Previous modelers always inserted a term y on the right side to reduce the rate of ice volume growth as the ice sheet volume increased, and increase the rate of growth as the ice volume decreased, but no physical explanations for this were offered. Inclusion of this term provides two benefits in fitting a model to the actual ice volume data:

(i) It shifts the peaks of ice volume slightly to more recent times, which helps to fit actual data.

(ii) It somewhat rectifies the higher frequencies of the SIHL (due to precession) by reducing the rate of expansion of the ice volume when the SIHL is negative, and increases the rate of expansion of the ice volume when the SIHL is positive.

Despite these factors, the application of this model to the North or to the South, nevertheless still results in a relatively “spiky” plot of ice volume vs. time. When the model is applied to the most recent 800 kyrs, the result is as shown in Figure 3 (Rapp, 2014).

Figure 3. Predicted ice volume from Imbries’ theory with T = 22,000, B = 0.6, and starting value 0.2 over the most recent 800 kyrs. (Other staring values shown as thin dashed lines lead to the same end result).

As we shall see in Section 3, this model works better in the pre-MPT period, when the ebb and flow of ice volume responded more directly to SIHL, whereas in the post-MPT period, ice volume continually built up over the years in a colder Earth, until a relatively sudden termination produced an Interglacial. In the post-MPT period, the underlying connection of SIHL to changes in ice volume is less direct and less obvious. Ellis and Palmer (2016) provided good evidence that the trigger that initiated a termination was dust deposited on the ice sheets, thus decreasing their albedo, leading to rapid melting. The Imbries’ model cannot account for this. The Imbries’ model includes the ice volume on the right side of the equation, but this is inadequate to describe events in the post-MPT era where ice continued to build up regardless of the SIHL, and only diminished when dust deposition decreased the ice albedo. In keeping with this picture of regulation of ice ages by albedo changes rather than the SIHL cycle, Best (2018) developed a model to account for this. He began with the simple equation:

dv/dt = – (1 ± b) (S)(1 – a)

where v = ice volume, a = albedo (calculated directly from Epica dust data), S = 65°N insolation, and b is a constant inserted to make the rate of ice growth greater during precessional minima than the rate of ice loss during precessional maxima. The terms S and b require some explanation. It is assumed in this model that there is a long (88 kyr to 110 kyr) period of growth of the northern ice sheets, when the albedo remains high prior to a termination. In this long, extended period of ice sheet growth, S (measured as deviation from the average) oscillates from positive to negative due to precession, but the growth during the 11 ky precessional minima outweighs the loss during the 11 ky precessional maxima due to the high net albedo. Additionally, the plus sign is used during precessional minima, and the minus sign is used during precessional maxima. This results in alternating growth of the ice sheets through many precession cycles as shown in Figure 4 as long as the obliquity remains > 0.9.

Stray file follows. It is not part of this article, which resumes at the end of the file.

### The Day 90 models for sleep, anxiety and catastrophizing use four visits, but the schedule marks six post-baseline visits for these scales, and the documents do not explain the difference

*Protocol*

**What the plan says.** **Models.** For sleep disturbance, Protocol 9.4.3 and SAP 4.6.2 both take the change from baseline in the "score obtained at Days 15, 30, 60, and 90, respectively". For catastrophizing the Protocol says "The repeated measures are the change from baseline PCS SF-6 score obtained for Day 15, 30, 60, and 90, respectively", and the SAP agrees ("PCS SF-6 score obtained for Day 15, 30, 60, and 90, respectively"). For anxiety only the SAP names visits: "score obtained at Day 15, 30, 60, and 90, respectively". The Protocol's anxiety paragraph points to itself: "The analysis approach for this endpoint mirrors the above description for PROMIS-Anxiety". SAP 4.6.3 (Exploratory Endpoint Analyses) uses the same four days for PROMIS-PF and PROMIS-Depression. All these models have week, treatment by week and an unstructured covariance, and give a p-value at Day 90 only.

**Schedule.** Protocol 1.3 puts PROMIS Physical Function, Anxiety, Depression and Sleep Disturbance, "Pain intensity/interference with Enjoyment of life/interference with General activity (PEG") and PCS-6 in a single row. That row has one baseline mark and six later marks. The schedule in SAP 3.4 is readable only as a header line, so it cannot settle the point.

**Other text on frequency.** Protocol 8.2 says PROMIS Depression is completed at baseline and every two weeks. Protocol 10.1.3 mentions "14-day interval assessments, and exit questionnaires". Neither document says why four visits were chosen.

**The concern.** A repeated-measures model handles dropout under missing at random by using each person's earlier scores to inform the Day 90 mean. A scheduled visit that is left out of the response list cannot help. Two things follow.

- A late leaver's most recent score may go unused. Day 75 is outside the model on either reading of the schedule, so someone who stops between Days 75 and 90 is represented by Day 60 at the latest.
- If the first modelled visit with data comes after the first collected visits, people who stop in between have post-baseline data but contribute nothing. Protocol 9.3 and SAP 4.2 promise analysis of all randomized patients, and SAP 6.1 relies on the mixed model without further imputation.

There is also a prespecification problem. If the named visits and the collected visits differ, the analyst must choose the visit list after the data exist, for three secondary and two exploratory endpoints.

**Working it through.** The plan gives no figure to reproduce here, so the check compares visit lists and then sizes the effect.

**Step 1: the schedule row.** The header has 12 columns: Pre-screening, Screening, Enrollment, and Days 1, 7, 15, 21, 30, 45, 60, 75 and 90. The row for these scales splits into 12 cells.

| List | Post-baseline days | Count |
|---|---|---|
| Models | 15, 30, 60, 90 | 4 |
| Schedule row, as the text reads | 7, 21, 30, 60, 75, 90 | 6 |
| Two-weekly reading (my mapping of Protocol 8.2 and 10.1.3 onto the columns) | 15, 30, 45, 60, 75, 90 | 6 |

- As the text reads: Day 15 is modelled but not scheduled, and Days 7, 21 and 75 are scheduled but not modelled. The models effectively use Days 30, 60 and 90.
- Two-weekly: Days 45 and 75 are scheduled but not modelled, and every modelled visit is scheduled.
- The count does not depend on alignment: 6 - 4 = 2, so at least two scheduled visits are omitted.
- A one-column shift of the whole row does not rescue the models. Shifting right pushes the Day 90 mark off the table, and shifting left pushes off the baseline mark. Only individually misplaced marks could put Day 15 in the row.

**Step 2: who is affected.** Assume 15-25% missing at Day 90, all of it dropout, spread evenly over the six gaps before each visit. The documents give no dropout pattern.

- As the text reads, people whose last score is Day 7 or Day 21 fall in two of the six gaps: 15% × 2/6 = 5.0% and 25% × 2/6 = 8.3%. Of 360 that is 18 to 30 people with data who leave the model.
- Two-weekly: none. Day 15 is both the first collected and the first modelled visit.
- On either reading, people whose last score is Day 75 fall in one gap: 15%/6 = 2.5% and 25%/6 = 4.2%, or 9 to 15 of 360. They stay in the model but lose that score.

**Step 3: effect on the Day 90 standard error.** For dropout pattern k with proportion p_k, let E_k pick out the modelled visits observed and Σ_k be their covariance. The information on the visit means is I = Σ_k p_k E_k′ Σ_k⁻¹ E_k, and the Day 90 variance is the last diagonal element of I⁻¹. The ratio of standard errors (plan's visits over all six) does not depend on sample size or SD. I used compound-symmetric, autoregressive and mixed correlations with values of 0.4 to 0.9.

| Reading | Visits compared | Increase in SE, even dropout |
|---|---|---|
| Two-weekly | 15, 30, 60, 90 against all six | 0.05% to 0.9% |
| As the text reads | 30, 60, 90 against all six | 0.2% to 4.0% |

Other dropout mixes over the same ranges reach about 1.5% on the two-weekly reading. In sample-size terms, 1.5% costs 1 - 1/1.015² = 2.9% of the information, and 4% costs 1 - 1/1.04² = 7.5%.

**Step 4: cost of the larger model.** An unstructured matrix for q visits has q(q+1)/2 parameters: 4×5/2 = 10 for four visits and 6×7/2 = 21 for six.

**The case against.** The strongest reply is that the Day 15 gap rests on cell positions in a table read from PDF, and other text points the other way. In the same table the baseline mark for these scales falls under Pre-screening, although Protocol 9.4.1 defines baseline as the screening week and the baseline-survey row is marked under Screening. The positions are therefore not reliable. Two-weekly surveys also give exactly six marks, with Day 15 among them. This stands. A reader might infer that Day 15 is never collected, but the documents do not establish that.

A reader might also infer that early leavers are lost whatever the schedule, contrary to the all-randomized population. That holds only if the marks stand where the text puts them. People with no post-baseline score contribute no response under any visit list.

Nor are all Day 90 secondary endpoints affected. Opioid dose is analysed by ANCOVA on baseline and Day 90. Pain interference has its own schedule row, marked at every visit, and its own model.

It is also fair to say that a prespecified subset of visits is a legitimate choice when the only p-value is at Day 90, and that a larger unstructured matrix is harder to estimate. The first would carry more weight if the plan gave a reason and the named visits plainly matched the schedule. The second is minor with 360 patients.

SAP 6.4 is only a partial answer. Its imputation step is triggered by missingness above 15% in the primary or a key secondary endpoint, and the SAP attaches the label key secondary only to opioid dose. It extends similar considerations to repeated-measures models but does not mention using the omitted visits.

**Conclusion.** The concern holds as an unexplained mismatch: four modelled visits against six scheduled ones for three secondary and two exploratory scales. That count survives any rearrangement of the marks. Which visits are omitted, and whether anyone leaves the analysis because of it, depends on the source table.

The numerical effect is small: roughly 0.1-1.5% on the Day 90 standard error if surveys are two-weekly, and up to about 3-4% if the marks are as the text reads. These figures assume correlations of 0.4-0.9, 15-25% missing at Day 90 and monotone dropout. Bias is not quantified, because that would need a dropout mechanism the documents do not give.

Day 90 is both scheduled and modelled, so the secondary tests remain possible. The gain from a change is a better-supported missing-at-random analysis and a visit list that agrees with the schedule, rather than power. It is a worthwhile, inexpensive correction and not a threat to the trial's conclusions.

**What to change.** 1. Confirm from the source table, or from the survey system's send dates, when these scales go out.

Figure 4. Modeled alternating growth of ice sheets through precessional cycles.

At some point in time, perhaps after several precessional cycles when dust deposits have built up over the ice sheets and reduced their albedo to a critical level, the ice sheets can absorb sufficient SIHL to melt during the next precessional maximum since S > 0, and a < 0.3. In this short period (less than 11 ky) the entire termination takes place, as shown in Figure 5.

Best tried two approaches for including decreased albedo due to dust deposition in the equation based on the record of Antarctic dust in the ice cores. This assumes that Antarctic dust levels would be coupled to the dust levels on the ice sheets, but we lack data to confirm this. Best found the best fit if he assumed a 15 ky lag between the dust peak and the onset of termination. His result of integration is shown in Figure 6. While the agreement is not perfect, and could hardly be, the model captures a great deal more reality than the Imbries’ model.

Figure 5. Dust deposition precedes modeled termination.

Figure 6. Comparison of Best’s model result (blue) to LR04 stack measurement of ice volume (black) and smoother LR04 data (red).

  1. The Pre-MPT 41-ky Ice Age Period

It is clear from Figure 1 that during the extended period from 2.7 mya to the present:

(i) The Earth became generally colder.

(ii) The global buildup of ice and snow increased greatly during cold periods, particularly at and after 600 kya.

(iii) The spacing between cold periods increased non-linearly from 41 ky prior to the MPT to typically 4-5 precession periods after the MPT.

Raymo et al. (2006) provided a very attractive potential explanation for the 41 ky period. First of all, they emphasized that the ocean sediment data measured global ice volume, not merely northern ice volume. Secondly, they emphasized that prior to about 1.0 mya, global ice volume never reached high levels, and the high levels we associate with recent ice ages were not reached until 800 to 600 kya. A transition period (the MPT) existed between these two extremes. They then made a crucial assumption that seems very credible: